Unlocking the potential of female entrepreneurs would have tangible economic benefits. After all, one in four women on the continent starts her own business and moreover, women typically invest 90% of their income in their families and communities.
There are several reasons behind these significant imbalances such as structural barriers, discrimination by financial institutions, lack of support and low financial literacy. Another crucial factor hindering women-owned businesses’ access to finance in the region is informality, perceived higher risk and high collateral requirements and interest rates.
Arming women entrepreneurs with the appropriate financial knowledge and skills will boost their effective engagement in the credit market. Women entrepreneurs contribute $250 billion to the African economy and governments must support women-owned businesses by implementing the necessary services and programmes (Roland Berger, Women in Africa Entrepreneurship Study, 2021). That could mean cheaper loans for new businesses, for instance, or more business and finance advice and education for women entrepreneurs.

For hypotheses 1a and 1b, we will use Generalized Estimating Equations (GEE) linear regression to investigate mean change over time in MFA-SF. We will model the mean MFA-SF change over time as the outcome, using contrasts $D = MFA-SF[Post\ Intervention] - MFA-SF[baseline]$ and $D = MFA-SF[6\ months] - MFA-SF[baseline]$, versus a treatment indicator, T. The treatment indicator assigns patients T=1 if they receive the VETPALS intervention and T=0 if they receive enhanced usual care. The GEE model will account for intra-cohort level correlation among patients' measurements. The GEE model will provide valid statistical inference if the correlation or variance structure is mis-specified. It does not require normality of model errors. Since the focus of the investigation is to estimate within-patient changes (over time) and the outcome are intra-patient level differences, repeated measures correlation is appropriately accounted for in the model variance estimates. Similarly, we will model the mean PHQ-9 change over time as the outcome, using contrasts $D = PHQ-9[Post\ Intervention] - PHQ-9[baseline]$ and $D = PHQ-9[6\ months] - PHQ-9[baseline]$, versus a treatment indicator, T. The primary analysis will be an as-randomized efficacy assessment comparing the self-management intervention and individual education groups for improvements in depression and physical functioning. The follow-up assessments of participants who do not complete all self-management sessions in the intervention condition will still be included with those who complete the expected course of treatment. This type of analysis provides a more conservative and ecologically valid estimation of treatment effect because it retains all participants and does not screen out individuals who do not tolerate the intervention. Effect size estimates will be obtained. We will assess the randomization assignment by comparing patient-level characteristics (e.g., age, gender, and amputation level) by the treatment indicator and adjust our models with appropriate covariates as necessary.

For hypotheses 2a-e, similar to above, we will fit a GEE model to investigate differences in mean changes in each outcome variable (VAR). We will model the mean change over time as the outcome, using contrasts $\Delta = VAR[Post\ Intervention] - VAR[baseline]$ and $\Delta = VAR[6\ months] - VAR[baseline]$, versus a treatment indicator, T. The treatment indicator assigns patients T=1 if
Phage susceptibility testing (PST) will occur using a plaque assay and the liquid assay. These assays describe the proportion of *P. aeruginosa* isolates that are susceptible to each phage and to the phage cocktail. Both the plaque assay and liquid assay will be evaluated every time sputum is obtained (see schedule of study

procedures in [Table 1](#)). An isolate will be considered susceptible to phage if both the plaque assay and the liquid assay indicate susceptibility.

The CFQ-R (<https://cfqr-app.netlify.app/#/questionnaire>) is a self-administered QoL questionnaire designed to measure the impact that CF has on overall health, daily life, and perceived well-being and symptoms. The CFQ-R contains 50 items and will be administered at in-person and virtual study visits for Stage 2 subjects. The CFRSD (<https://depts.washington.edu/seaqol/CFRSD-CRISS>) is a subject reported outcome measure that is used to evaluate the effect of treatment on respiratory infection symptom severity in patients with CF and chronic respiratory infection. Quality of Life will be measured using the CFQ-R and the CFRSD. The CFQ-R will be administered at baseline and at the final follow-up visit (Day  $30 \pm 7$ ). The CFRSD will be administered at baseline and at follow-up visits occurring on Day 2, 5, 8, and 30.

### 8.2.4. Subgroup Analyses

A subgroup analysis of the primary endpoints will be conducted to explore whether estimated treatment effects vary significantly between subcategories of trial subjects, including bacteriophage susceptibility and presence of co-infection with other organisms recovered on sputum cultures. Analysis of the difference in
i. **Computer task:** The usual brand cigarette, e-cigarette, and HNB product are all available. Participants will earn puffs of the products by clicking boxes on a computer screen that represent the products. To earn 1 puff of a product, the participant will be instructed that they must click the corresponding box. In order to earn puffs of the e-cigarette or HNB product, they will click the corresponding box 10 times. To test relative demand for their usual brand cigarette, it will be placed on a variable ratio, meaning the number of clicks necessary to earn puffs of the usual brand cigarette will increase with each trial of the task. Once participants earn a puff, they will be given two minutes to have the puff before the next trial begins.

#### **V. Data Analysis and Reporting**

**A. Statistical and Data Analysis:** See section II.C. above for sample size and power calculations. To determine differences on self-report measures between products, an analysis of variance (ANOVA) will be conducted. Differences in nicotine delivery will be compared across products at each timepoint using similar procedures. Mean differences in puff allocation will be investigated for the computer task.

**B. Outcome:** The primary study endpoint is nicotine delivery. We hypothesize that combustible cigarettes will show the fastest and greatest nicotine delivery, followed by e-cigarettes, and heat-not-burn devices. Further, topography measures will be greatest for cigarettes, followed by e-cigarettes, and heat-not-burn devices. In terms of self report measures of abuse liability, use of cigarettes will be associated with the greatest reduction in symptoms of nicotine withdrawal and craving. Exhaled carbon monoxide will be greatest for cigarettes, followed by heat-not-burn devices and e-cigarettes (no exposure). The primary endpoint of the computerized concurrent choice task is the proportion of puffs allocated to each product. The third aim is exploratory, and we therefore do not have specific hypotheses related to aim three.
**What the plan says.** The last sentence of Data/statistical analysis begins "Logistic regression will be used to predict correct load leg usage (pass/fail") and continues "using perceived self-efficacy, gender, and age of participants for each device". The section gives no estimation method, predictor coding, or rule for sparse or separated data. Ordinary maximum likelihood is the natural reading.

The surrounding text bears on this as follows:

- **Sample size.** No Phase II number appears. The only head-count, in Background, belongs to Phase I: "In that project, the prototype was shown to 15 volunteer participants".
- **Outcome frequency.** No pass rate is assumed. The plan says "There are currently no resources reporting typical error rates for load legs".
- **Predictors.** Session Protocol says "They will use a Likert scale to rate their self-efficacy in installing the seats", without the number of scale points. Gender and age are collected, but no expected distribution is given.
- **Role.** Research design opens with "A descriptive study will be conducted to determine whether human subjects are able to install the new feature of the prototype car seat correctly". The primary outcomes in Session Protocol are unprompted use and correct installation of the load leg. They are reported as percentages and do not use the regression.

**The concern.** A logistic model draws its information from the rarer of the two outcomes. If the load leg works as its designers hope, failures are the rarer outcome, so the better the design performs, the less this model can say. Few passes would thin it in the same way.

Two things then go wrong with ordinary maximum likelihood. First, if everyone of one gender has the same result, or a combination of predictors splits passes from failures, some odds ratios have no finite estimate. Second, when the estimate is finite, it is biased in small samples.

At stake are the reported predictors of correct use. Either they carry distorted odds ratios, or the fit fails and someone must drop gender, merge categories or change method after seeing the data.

For us, at Kigali International Financial Centre (KIFC), closing the gender gap and promoting the up-skilling of finance professionals, especially women and young people, is a priority and we are working closely with partners in the private and educational sectors. For women specifically, there is the Women in Finance Rwanda Foundation offering training, mentoring, and networking events to help women succeed in their careers and navigate the ever-changing landscape of the finance industry.
As H.E. Jeannette Kagame, First Lady of the Republic of Rwanda said during the inaugural Inclusive Fintech Forum, hosted by KIFC and Elevandi, in June 2023 “Financial backing for women-led FinTech solutions must carry strong compelling incentives; not because women are in need of assistance, but because equality is their legitimate right…by limiting the space for women in Finance and Technology, we are not just failing women: we are failing everyone.”
Hortense MUDENGE is the Chief Strategy Officer of Rwanda Finance Limited, the company promoting and developing Rwanda as a leading financial destination for international investment and cross-border transactions in Africa. Hortense is a seasoned management consultant, with over 10 years of experience in advising international development and private-sector clients on business and market development. Prior to joining Rwanda Finance, Hortense worked with Dexis Consulting Group and the Global Alliance for Improved Nutrition, as a consultant, providing technical expertise in the delivery of donor-funded investment programs and grant facilities. Hortense holds an MBA from Hult International Business School in the US and is a graduate of the United States International University- Africa.